Microsoft may find it hard to appeal a landmark decision from the European Union Court of First Instance to uphold a European Commission anti-trust fine, because it sets important precedents for EU competition issues, officials said Monday.
"Microsoft can appeal, but I suspect it would have difficulties in appealing this judgment," Thomas Vinje, partner at Clifford Chance and spokesman of the European Committee for Interoperable Systems (ECIS), a Commission ally, told "Worldwide Exchange."
The victory establishes the EU's ability to intervene in anti-trust violations in the future and expect success, Vinje said, adding that he doesn't think "we will see the commission going on any sort of rampage."
A Microsoft spokesman declined to comment on whether the software giant will appeal the decision, the Associated Press reported.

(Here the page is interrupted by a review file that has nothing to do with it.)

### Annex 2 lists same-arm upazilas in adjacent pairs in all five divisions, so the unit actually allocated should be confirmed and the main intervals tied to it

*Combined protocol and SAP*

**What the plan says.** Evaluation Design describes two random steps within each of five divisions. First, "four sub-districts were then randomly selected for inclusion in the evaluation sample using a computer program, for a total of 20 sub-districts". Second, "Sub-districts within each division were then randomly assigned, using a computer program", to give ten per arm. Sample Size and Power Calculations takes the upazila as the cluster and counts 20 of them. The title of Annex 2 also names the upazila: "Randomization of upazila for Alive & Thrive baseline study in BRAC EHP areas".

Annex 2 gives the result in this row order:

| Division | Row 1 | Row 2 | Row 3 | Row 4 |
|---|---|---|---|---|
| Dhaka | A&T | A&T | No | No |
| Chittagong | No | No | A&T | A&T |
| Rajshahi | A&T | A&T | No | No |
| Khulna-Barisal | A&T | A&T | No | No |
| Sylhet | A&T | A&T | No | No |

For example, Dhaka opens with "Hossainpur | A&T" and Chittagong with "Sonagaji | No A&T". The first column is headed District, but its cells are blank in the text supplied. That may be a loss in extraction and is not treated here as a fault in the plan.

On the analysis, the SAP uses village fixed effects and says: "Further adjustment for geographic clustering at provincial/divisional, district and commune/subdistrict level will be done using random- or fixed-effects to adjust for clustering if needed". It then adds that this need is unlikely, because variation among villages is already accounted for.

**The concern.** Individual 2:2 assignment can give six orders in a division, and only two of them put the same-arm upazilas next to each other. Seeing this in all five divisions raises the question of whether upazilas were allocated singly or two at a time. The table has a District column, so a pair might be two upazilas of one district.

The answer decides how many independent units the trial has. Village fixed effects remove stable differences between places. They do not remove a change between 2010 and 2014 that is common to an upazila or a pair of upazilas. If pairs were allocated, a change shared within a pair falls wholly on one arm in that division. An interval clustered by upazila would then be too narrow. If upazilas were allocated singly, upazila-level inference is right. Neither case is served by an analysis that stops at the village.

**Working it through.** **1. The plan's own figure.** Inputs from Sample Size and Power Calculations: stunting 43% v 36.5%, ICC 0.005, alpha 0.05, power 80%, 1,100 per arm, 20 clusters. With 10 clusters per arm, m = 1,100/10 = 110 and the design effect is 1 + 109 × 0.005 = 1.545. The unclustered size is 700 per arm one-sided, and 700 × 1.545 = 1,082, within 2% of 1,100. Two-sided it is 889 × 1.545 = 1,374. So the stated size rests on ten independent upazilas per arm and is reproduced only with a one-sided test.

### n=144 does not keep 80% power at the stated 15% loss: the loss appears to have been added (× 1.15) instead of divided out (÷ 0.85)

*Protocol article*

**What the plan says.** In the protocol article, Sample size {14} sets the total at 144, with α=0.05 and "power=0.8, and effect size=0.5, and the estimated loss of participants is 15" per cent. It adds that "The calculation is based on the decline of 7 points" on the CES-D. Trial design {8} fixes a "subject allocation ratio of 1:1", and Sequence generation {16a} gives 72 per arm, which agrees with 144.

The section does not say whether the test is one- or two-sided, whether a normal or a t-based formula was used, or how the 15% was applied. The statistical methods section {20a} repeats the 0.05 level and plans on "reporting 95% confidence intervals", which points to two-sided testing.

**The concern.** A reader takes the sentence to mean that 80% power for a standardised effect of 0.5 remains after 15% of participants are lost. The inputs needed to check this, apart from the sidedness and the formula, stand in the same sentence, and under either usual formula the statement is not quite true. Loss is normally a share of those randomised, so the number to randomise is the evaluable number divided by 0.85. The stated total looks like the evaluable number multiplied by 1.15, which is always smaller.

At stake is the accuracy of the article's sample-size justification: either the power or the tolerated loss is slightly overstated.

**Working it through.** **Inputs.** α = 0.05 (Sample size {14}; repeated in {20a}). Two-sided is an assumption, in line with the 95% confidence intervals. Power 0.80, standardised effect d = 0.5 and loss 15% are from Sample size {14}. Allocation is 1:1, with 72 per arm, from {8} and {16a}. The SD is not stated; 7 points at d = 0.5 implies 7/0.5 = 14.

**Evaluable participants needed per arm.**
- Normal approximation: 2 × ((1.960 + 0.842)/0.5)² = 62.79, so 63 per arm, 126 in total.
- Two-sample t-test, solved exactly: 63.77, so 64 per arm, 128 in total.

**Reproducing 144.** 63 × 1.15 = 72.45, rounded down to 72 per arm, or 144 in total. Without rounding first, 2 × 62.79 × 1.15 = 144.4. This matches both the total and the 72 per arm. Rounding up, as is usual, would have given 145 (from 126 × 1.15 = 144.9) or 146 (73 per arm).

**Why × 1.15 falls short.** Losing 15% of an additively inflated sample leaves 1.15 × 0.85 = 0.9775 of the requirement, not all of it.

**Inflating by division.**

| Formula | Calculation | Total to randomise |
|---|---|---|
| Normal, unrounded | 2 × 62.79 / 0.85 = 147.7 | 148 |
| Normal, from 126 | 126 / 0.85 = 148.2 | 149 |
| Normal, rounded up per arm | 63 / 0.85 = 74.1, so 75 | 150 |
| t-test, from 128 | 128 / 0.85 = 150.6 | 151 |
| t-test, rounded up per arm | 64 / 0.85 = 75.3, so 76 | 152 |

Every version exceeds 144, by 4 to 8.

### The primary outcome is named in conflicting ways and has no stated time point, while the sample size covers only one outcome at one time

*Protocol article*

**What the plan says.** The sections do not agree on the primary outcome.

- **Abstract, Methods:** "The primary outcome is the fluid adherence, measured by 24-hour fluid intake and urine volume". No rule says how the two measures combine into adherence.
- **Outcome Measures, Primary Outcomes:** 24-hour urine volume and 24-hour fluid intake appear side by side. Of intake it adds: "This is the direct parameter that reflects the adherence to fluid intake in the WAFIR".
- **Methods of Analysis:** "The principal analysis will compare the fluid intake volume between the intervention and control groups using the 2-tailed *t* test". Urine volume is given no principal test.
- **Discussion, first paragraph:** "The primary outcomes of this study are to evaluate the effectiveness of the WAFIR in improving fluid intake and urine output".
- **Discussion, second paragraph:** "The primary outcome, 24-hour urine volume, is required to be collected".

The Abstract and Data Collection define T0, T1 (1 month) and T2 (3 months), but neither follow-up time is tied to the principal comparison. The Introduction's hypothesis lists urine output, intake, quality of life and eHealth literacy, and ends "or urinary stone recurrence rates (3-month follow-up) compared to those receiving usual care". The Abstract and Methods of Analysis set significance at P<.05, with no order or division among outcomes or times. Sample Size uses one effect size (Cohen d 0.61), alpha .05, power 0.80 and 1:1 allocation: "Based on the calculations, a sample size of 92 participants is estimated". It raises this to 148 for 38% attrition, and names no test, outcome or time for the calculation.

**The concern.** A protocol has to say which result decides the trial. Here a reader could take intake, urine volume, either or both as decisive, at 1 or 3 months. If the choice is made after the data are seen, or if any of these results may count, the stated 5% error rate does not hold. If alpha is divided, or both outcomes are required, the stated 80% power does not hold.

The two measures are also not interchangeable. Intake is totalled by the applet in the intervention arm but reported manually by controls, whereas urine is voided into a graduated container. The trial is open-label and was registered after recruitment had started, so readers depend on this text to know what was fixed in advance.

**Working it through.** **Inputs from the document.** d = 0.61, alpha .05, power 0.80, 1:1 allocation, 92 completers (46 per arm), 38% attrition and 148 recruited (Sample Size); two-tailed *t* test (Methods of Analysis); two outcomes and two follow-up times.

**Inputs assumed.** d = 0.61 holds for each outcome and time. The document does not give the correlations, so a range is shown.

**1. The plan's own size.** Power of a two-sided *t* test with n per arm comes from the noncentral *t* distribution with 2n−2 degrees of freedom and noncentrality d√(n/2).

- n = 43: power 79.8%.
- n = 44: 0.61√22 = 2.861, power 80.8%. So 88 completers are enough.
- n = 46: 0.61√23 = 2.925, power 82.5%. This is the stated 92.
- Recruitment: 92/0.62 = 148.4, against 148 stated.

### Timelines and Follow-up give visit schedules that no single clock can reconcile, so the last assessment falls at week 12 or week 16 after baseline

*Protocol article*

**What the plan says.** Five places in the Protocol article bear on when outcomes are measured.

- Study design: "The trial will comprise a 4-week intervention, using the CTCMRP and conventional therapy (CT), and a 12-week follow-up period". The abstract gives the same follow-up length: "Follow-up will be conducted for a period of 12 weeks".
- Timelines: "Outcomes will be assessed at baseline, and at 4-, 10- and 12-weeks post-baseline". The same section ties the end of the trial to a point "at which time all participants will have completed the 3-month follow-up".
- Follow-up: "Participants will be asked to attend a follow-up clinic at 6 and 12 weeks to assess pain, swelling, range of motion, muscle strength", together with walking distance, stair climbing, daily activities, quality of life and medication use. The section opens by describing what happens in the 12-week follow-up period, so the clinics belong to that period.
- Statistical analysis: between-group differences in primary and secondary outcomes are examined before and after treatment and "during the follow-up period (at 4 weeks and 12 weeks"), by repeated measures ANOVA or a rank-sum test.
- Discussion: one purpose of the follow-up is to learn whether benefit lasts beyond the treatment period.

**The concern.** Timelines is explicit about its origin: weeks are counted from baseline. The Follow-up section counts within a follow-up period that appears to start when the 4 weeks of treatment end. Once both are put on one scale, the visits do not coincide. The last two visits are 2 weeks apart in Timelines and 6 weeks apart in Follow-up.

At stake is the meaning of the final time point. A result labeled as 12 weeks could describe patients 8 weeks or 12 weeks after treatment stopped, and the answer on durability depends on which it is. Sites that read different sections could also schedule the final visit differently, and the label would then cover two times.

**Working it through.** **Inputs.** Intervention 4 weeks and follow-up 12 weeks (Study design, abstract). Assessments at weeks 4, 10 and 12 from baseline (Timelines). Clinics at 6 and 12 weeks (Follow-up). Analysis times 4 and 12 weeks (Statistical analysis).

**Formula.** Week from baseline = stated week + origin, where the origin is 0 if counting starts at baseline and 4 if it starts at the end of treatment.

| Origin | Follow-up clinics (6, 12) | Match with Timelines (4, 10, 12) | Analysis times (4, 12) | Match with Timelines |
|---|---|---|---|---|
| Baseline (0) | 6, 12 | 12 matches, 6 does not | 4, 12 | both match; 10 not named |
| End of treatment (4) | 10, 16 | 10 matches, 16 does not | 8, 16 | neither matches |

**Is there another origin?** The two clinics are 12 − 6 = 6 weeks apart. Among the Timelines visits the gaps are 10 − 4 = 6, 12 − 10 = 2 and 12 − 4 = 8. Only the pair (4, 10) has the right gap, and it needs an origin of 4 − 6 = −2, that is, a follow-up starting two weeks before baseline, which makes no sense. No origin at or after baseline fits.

"I don't want to talk about what will come next," Microsoft lawyer Brad Smith told the AP. "We need to read the ruling before we make any decision."
Despite the relatively small sum Microsoft was fined, $689.9 million, the decision is considered key due to the strategic importance of the media-streaming technology.
"It's a good day for consumers, a good day for business, a good day for innovation in the IT sector," Vinje said.
However, the anti-competitive damage may have already been done, Vinje points out. "Microsoft has conquered the media streaming market (and) the behavior that the commission condemned has led to Microsoft dominating that market."
But, he added, the ruling could act as a warning sign to similar practices in the sector.